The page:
Oklahoma’s King of the Smoker
Travis Takes the Title: An Inside Look at Who Makes the World’s Best Barbecue
On a balmy afternoon in December of 2014, Travis Clark drove a shiny white pickup truck underneath rows of towering palm trees, hauling the trailer that housed his smoker. He had just participated in King of the Smoker, an invitational barbecue competition in Palm Springs, California that is arguably the most prestigious of its kind, worldwide. The twenty-four best pitmasters meet and compete in a head-to-head charity event that attracts barbecue loving celebrities like Bill Murray, who showed up that year.
Travis didn’t win. Even though he was honored to have been invited, he couldn’t help but feel empty, wanting more. It was his last competition of the year, and it wasn’t enough. “Were you happy with your year?” his wife, Kimberly, asked.
Travis shrugged, “Uh, eh, yeah.” He stared at the road and paused, thinking about the nineteen contests he’d appeared in that year, finishing with a rank of seventh overall in the world. “I want more,” he said. “What?” she quizzed. “How much more?” “I don’t think you really want to know.” “No, tell me!” Kimberly pleaded.
“I want to cook thirty-five or forty contests, and I want to win ten of them, and I want to win team of the year,” Travis blurted.
For many couples, that level of obsession could break apart a marriage. But Kimberly backed Travis on his passion, and they went all in. In 2015, Clark Crew BBQ cooked in thirty-nine competitions and won thirteen of them. And as planned, they won Team of the Year.
“Not many people call that. It’s like calling it like Babe Ruth, saying you’re going after something,” Travis explains. “That’s a hard thing to do when you’re cooking against the talent that we do.”
In fact, Clark Crew BBQ has been one of the highest ranked teams in the world for the past four years. They participate in the Kansas City Barbeque Society, the largest competitive barbecue organization in the world.
KCBS holds sanctioned events where cooks smoke what are referred to as the four main meats: chicken, ribs, pork, and brisket. Official judges score the food based on appearance, taste, and tenderness. KCBS contests can be incredibly fierce. The top teams consider it a sport, and there’s enough sweat and technique to back that up. Entire contests can come down to just a half-point difference in scoring, or just a few seconds on the clock, as Travis has found out the hard way.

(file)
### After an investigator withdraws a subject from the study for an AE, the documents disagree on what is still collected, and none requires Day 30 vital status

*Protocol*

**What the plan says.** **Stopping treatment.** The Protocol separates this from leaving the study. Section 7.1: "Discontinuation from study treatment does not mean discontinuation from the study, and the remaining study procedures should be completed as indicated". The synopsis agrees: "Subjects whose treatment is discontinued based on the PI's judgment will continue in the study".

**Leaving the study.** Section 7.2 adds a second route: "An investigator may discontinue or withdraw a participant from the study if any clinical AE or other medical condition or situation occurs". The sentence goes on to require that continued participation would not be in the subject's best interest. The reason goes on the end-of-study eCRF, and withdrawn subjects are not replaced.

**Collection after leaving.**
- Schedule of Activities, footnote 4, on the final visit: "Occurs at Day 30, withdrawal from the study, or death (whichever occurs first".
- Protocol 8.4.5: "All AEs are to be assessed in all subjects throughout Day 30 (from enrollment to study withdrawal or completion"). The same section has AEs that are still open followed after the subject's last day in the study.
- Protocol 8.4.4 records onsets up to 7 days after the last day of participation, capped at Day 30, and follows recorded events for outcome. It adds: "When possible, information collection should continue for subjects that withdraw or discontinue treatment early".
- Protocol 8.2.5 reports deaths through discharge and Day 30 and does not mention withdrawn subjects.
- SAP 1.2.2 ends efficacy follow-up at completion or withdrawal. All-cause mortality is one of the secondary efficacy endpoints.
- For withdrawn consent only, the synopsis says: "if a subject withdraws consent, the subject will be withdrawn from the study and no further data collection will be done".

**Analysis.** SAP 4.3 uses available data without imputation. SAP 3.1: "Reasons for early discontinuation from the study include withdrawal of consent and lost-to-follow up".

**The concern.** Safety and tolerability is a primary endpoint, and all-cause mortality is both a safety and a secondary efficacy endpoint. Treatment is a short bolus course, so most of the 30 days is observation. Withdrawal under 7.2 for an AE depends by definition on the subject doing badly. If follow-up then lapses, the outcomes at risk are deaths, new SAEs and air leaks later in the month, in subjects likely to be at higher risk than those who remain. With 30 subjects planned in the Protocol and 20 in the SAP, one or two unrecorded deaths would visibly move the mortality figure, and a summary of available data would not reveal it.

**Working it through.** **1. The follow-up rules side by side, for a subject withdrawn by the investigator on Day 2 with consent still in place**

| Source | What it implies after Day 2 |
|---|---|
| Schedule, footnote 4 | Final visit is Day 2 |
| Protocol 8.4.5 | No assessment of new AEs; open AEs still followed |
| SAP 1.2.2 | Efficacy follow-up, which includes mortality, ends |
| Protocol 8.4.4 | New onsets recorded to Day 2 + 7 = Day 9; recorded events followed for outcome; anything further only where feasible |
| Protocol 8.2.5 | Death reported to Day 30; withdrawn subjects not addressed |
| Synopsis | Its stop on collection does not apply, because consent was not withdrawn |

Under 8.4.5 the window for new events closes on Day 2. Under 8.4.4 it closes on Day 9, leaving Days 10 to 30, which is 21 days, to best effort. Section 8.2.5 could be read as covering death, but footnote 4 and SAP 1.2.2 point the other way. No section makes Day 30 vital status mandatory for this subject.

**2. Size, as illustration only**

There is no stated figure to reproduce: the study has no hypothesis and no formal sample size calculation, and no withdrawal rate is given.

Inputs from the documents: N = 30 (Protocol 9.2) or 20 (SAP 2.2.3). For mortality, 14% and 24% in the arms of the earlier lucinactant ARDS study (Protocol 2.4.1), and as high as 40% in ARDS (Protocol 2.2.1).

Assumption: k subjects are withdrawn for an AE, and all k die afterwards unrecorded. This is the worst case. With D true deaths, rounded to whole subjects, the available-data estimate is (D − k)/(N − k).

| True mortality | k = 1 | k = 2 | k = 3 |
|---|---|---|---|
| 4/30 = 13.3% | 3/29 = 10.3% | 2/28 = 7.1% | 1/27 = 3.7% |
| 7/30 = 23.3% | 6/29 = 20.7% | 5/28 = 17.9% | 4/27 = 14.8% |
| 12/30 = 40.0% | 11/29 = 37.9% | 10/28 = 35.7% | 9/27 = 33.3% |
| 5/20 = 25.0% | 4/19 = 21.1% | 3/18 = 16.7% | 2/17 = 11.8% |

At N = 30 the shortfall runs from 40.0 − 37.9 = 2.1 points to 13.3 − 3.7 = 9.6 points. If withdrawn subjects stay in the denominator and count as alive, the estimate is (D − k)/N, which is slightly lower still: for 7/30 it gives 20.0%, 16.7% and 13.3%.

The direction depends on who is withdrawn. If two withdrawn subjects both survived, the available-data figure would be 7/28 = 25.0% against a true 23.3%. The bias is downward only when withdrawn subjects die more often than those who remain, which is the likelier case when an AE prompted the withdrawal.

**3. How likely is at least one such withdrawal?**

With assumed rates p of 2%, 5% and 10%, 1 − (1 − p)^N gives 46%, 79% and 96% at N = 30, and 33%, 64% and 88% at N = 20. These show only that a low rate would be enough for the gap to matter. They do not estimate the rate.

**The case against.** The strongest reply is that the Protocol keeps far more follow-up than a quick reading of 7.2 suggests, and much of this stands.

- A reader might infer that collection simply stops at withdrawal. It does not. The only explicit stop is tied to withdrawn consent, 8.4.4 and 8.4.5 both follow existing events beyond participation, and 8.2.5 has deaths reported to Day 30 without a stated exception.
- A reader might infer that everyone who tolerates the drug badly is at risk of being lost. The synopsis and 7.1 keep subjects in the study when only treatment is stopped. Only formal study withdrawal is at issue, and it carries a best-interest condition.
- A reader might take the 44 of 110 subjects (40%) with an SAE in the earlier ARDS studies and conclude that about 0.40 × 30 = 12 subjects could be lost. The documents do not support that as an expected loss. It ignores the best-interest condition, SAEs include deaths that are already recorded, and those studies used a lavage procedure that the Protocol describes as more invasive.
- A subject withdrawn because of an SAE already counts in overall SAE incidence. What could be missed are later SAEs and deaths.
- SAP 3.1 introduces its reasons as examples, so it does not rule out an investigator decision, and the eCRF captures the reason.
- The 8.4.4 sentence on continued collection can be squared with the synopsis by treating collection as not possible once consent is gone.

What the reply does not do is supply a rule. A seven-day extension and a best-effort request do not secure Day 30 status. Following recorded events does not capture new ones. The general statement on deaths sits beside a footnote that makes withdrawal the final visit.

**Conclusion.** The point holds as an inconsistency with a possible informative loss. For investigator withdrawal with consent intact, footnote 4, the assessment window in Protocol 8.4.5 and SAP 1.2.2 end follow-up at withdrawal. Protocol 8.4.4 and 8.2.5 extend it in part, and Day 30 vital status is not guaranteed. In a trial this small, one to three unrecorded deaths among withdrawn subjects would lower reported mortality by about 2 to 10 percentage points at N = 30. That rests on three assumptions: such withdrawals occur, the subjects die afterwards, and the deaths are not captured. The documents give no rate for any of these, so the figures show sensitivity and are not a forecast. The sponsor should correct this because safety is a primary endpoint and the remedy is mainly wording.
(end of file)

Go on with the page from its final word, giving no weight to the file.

“At the Jack Daniel’s World Championship in 2016, one of the most prestigious contests in the country, we were a little rushed on getting the chicken in. We missed turn in by three seconds. My average chicken score would have won the contest. That's a heartbreaker. But my good friend won and he deserved it."
Every single event is consequential to Travis. He speaks about competing with the intensity and confidence of a professional athlete. “There’s guys that come to these things to drink beer and have a good time. I go to have a good time and see my friends, but I want nothing more than to win every single weekend.”
"We're one of the most consistent teams in the country every week. That’s because I do the same thing every time. I’m a master of that feel,” Travis says in a tone that is more matter-of-fact than boastful. “That’s what’s hard to teach somebody. I can reach right in that pit and feel that meat and know when it’s right. I can give them my recipes, and I can give them everything I know. That’s the arrogance of me, to know I can give them everything I have and I can still beat ‘em. If I didn't think I was one of the best, I'd just quit doing it."
Travis isn’t afraid to pass on his knowledge. He teaches classes that replicate every part of the the contest experience—trimming the meat, injecting it with marinade, seasoning, cooking, and even putting it in a box for the officials to judge. His classes often sell out, with people traveling from around the world to learn. His most recent seminar included a couple from the Netherlands who had come all the way to Yukon to learn from Oklahoma’s very own world champion barbecue master.
"If we lose on the weekend, a lot of the time, it's someone who's taken our class." Travis laments.
As serious as Travis takes the sport of barbecuing, he’s adamant about keeping it enjoyable. Last November, he took an entire month off from competing for the first time since he began. “It was the best thing I ever did. I was so relaxed. I tuned up some of my recipes, jazzed them up a little, and right now I'm cooking better than I ever have, in my opinion."
Even though it’s his life’s passion, and he’s worked tirelessly to pursue it, traveling more than forty thousand miles a year, competitive cooking is just a hobby. It’s how Travis unwinds from his day job as an electrician, and he usually gets more sleep at a contest than he does at home.
“This is just barbecue. It’s so easy. There’s nothing to get stressed about. It’s intense, trust me. I love it. I need that level of stress to keep me sane. That sounds crazy, but it’s what keeps me going.”